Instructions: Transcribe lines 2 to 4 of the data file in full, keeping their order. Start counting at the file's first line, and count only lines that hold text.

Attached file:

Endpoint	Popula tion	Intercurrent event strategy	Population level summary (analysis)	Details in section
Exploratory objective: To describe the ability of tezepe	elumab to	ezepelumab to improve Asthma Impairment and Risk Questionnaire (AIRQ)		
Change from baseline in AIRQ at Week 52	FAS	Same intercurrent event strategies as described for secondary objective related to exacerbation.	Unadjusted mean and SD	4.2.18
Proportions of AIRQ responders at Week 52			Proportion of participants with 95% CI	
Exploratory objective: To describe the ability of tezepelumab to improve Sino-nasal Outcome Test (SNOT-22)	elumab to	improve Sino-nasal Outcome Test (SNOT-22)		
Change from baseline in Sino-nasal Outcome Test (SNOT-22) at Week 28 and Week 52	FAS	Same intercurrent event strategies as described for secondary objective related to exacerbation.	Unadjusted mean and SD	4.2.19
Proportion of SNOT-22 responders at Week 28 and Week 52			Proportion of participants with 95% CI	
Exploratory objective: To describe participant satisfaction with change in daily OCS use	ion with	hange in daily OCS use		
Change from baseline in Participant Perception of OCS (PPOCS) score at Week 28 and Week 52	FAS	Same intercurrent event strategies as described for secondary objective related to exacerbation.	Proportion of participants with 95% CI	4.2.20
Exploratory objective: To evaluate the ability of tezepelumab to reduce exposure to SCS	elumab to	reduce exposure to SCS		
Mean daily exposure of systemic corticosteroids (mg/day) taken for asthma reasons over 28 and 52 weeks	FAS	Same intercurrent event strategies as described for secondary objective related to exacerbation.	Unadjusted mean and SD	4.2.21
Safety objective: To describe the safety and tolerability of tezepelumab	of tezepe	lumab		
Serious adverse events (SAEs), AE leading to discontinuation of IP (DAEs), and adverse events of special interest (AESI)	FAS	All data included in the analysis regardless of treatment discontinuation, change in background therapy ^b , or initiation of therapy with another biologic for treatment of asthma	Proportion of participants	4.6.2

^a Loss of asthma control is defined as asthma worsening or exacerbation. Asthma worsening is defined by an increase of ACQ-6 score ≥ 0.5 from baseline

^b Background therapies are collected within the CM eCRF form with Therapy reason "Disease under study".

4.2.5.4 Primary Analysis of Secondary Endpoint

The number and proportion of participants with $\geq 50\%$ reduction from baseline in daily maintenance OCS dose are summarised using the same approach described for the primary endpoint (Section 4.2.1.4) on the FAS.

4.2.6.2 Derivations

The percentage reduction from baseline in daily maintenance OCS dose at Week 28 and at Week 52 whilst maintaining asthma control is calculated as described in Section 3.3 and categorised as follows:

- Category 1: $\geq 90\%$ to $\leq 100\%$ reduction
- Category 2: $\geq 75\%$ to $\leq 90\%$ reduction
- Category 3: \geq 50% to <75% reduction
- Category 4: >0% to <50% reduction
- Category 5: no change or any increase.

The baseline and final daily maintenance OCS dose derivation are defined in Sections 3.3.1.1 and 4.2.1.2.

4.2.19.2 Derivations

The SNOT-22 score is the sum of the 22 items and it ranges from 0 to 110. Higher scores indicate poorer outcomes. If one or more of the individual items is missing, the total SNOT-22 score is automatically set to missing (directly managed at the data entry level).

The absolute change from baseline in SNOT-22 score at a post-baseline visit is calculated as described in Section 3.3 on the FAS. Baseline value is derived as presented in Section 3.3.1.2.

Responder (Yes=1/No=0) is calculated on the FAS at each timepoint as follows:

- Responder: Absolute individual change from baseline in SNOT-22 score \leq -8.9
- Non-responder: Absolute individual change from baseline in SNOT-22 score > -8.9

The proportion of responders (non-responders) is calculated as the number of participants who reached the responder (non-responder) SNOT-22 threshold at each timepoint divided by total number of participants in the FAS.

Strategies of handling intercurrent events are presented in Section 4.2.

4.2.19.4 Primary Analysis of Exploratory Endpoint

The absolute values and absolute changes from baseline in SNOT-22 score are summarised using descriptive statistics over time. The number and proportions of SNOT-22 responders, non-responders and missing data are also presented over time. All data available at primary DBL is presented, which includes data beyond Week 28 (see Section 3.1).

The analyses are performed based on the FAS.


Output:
Exploratory objective: To describe the ability of tezepe	elumab to	ezepelumab to improve Asthma Impairment and Risk Questionnaire (AIRQ)		
Change from baseline in AIRQ at Week 52	FAS	Same intercurrent event strategies as described for secondary objective related to exacerbation.	Unadjusted mean and SD	4.2.18
Proportions of AIRQ responders at Week 52			Proportion of participants with 95% CI	